From: Penn News
Media Contact:Jacquie Posey | firstname.lastname@example.org | November 18, 2014
Katherine Mateo is a leader and mentor with a passion to make the world a better place. The senior who entered the University of Pennsylvania three years ago as a Benjamin Franklin Scholar and Civic Scholar is director of Global Youth United, a Philadelphia-based organization that helps high school-age students identify social problems in the world and develop strategic plans to address them.
Mateo was a 16-year-old student at Central High School when she founded GYU after meeting Leonard Finkelstein, a retired Philadelphia educator and alum who was at the school for a presentation.
“He asked me what I thought the 10 big problems of the world were,” she recalls. “Then he asked me what I could do about them that day.”
Mateo walked away from that conversation with the idea for GYU.
She co-developed the organizational business plan and worked to obtain 501(c)(3) tax exemption status for GYU. The nonprofit currently has organizational partnerships with five high schools and is expanding to three universities. Mateo has worked with two staff members, more than 30 university mentors and seven high school chapters of GYU with 10–24 students each.
When she started GYU, Mateo and her peers helped raise funds for victims of the tsunami and earthquake in Japan and earthquake in Haiti. GYU also runs a campaign to benefit women in Third World countries. Today, students in GYU have worked strategically to increase the housing capacity of a shelter for veterans and have organized to restore budget cuts to Philadelphia public high schools.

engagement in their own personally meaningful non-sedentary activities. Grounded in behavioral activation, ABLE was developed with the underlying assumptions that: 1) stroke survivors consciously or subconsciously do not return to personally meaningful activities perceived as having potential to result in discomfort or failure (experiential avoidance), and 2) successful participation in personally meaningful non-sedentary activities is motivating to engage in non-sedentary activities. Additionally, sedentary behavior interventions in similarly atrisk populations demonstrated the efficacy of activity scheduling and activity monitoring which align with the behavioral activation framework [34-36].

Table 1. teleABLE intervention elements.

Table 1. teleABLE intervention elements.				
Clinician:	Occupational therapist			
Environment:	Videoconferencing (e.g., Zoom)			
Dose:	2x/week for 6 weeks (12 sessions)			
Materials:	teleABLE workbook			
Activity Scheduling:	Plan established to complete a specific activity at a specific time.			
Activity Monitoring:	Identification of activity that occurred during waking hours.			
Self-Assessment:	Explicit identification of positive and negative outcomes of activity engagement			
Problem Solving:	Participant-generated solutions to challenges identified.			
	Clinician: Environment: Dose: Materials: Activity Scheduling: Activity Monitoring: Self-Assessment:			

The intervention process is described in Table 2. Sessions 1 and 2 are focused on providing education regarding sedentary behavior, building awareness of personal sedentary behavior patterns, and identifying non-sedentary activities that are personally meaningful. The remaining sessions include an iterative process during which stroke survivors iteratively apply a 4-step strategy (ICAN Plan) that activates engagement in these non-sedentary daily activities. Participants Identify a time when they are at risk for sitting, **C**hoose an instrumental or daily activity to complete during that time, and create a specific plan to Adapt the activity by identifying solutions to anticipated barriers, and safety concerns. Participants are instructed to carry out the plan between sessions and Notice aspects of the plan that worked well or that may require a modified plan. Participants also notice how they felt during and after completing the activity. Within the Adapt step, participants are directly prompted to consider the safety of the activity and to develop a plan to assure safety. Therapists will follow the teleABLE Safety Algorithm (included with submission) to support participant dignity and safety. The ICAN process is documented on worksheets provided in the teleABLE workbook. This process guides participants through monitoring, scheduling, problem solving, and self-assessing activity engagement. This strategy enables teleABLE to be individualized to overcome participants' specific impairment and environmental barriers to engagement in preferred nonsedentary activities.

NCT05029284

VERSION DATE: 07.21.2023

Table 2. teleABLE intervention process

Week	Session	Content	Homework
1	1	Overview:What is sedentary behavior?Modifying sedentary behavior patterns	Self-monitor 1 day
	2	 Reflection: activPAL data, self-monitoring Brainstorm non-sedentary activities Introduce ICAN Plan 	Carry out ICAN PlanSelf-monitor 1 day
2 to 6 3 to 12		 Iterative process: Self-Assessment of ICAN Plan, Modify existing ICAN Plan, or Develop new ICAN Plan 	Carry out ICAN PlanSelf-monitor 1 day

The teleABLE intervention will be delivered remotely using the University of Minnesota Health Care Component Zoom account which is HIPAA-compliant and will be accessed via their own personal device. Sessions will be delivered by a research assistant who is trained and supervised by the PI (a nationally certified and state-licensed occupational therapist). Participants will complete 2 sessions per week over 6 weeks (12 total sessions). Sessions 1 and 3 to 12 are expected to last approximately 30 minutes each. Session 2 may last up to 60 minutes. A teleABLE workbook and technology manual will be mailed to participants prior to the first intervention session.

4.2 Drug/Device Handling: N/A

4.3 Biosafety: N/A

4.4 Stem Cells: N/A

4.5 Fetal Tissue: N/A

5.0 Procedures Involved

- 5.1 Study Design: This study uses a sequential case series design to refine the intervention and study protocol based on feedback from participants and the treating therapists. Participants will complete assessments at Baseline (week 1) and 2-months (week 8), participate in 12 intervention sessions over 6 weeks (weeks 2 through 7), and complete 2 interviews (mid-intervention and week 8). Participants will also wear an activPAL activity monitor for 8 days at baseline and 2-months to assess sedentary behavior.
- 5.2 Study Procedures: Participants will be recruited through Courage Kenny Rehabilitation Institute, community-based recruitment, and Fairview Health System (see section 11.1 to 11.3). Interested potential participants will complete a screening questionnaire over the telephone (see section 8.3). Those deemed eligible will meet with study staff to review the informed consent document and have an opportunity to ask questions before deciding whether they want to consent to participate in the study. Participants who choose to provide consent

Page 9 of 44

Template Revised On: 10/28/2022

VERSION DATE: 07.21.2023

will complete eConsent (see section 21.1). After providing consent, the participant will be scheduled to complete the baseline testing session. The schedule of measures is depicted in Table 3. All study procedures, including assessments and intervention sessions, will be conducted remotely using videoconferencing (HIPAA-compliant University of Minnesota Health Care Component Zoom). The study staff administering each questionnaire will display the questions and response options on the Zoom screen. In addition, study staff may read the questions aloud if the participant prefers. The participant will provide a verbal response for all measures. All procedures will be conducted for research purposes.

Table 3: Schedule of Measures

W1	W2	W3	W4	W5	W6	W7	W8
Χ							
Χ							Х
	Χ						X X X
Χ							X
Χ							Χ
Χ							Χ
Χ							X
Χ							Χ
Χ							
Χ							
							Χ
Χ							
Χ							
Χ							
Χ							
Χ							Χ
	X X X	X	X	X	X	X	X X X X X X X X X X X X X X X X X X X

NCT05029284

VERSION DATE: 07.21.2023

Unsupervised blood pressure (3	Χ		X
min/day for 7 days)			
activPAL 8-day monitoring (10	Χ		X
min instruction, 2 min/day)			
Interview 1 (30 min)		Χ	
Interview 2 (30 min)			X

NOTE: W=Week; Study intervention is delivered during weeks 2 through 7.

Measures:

When Mateo came to Penn in 2011, she helped launch Penn-GYU, the organization’s first university chapter. Each year, 15-20 Penn students mentor students at five Philadelphia public high schools to create and implement projects of social change using a “social change” curriculum that Mateo wrote.
Penn’s GYU chapter educates high school students in the Philadelphia community about politics and social justice through peer education, organized community service projects and social entrepreneurship.
Mateo's social entrepreneur endeavors began years before she founded GYU. She produced a documentary about the high school dropout rate in the Latino community as a seventh grader. Studies show that half of Latino boys fail to graduate from high school in the Philadelphia School District.
As a Latina at Penn, Mateo became actively involved in a broad spectrum of Penn student groups working to improve conditions for underrepresented groups at the University.
The political science major in Penn’s School of Arts & Sciences says, “I thought then and continue to think today that government is the way to impact the greatest amount of people in the most direct way.”
Mateo learned about the Latino population’s changing demographics in the United States and the implications of having a systemically undereducated and politically under-engaged population.
“That led me to apply to the Latino Ivy League Conference as part of the Penn delegation that fall, where I learned what students were doing on their own campuses to address a microcosm of the national issues the guest speaker had highlighted,” Mateo says.
She was also elected vice chair of the Latino/a Coalition, (formerly the Latino Coalition.) The group is comprised of 19 campus organizations with various missions. The Coalition Executive board promotes and advances the agenda of Latino students at Penn through collaboration with University administrators.
“My work with 5Boards has been one of my most rewarding experiences within and outside of Penn,” Mateo says. “Focus during my term has been on increasing faculty diversity in the departments which show the lowest rates of diversity and an initiative I’ve begun to address low income and first-generation student affairs.”
Mateo is closing out her senior year preparing a capstone on the principles of social entrepreneurship and writing a political science honors thesis on affirmative action led by Mahatma Gandhi’s words that have become a guiding principle in her life: “Be the change you wish to see in the world.”
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